Bullying is ugly. Bullying ruins lives. It even ends lives. Although I experienced mild bullying in the fifth grade and more serious bullying in the eighth grade, Bully at Ambush Corner was inspired by an experience I had in first grade.

In my classroom, Bobby, a pint-sized, freckle-faced bully, swaggered around terrorizing my classmates. Most of the time his focus stayed away from me. Whew! But seeing him pick on others made my stomach flip. One day after school, he took aim at my shy best friend. I don’t remember what he did or said, but I do remember how it made me feel—furious. When she started to cry, I knew my friend couldn’t or wouldn’t stand up for herself. I had to defend her.

I am not proud of the way I chose to do so, but my six-year-old self hadn’t learned many fighting-back techniques. I stomped up to Bobby, said, “Leave my friend alone,” clenched my fist, and, POW!, plowed him right in the eye.

As with many bullies, Bobby didn’t like being force-fed some of his own medicine. Did he punch me back? Nope. Did he kick me? Uh-uh. Did he push me? He did not. He burst into tears.

That’ll show ya, I thought.

Then Bobby yelled at me. “My dad’s a boxer,” he shouted, his tears and his nose flowing, “and he’s going to come and beat you up!”

Oh no! The sheer terror of it. Even more shudder-worthy than his bullying.

I should have scampered home and told my parents of Bobby’s threat in the hope they’d protect me. I didn’t, because it also meant confessing that I’d bopped him. I also didn’t sleep well that night. Bobby’s dad stalked my dreams—a gigantic, smashed-nose, older version of his son, muscles rippling and forehead bulging, coming after me and pounding me to a pulp.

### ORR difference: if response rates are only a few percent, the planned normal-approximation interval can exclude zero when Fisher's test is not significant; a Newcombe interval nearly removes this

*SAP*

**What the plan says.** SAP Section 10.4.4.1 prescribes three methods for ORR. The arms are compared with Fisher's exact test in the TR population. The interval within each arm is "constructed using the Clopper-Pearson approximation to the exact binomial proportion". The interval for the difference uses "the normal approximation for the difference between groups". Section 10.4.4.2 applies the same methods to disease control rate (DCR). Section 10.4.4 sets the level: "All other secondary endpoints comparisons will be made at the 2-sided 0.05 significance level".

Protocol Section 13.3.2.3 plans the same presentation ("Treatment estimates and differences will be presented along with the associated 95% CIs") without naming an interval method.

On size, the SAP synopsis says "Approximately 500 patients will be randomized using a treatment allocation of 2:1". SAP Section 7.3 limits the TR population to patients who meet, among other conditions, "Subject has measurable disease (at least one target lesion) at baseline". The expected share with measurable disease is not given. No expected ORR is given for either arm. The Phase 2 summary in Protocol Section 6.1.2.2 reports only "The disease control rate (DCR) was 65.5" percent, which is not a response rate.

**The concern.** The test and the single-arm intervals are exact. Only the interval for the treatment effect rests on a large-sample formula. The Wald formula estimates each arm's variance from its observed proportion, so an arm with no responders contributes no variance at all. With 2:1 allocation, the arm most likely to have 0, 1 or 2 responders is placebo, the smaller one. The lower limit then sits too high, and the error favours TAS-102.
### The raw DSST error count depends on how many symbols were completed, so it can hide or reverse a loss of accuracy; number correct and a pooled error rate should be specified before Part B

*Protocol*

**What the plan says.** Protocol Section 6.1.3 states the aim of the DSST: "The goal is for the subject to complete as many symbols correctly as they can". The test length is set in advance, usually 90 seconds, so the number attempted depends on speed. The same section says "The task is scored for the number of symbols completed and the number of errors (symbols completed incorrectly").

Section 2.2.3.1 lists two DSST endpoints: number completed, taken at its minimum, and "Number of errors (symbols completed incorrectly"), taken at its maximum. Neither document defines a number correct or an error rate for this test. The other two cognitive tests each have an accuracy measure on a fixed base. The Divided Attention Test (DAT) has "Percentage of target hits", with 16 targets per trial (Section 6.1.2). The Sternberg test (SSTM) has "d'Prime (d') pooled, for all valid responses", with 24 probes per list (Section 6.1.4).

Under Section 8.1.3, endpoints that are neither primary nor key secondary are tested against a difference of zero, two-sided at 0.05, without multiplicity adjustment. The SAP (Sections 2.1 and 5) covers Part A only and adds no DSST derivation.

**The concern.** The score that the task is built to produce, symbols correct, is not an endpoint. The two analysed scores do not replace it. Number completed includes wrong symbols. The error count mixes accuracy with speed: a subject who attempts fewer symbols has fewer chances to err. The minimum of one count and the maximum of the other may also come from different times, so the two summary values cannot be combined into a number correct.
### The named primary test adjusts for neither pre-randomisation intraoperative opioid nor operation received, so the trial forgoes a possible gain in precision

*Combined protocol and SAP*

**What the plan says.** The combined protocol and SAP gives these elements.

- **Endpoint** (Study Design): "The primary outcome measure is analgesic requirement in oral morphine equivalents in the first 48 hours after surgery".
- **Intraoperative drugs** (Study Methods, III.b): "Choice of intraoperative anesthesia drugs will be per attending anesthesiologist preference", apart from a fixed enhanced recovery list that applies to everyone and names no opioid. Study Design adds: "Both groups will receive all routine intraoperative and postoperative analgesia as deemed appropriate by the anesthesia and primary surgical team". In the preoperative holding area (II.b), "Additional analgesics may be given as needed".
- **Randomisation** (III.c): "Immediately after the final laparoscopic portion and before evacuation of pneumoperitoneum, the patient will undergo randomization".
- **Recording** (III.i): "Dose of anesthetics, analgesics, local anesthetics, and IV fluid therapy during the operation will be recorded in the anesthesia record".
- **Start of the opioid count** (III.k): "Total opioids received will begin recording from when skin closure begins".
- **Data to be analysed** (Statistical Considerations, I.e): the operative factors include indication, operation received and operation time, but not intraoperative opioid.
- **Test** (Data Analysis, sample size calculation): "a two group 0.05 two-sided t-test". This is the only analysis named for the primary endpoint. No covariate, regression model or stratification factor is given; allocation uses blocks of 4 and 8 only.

The next morning I sneaked into the classroom unpounded, with no bloody bits and bruises. I knew punishment might still be coming though, because even if Bobby’s hulk of a dad hadn’t come after me yet, Bobby might have squealed to his parents, who might have phoned the school to rat me out. My teacher was the kindest, most gentle soul a first grader could hope to have, but our principal? The thought of being sent to her office stabbed me with an icicle of fear.

I felt my teacher’s eyes on me during the morning pledge and flag salute. Then she made a few announcements, looked right at me, and said how important it was to be kind to each other and that there was to be no hitting, even little girls punching little boys. My head pounded; my heart raced; my stomach churned. Bobby had tattled. I was in for it now. But my teacher merely allowed a tiny smile to tug at the corner of her mouth and went on with our day. Nothing more was said. Ever.

I never stopped to think that punching Bobby made me a bit like him. I only knew that after I socked him in the eye he quit bullying the other kids in my class. Perhaps they and their parents would have been grateful to me had they known the part I played in taming Bobby. Perhaps even my teacher was grateful. As for me, I’m indebted to Bobby himself. Without him, I might not have written Bully at Ambush Corner. As I wrote, I wondered what it would be like to have a boxer for a dad. What if, like the boy in my story, Bobby really wanted to be peaceful, but his dad urged him to stand up for himself? Or worse, what if Bobby was bullied at home and was only imitating the behavior he knew, or taking his misery out on others?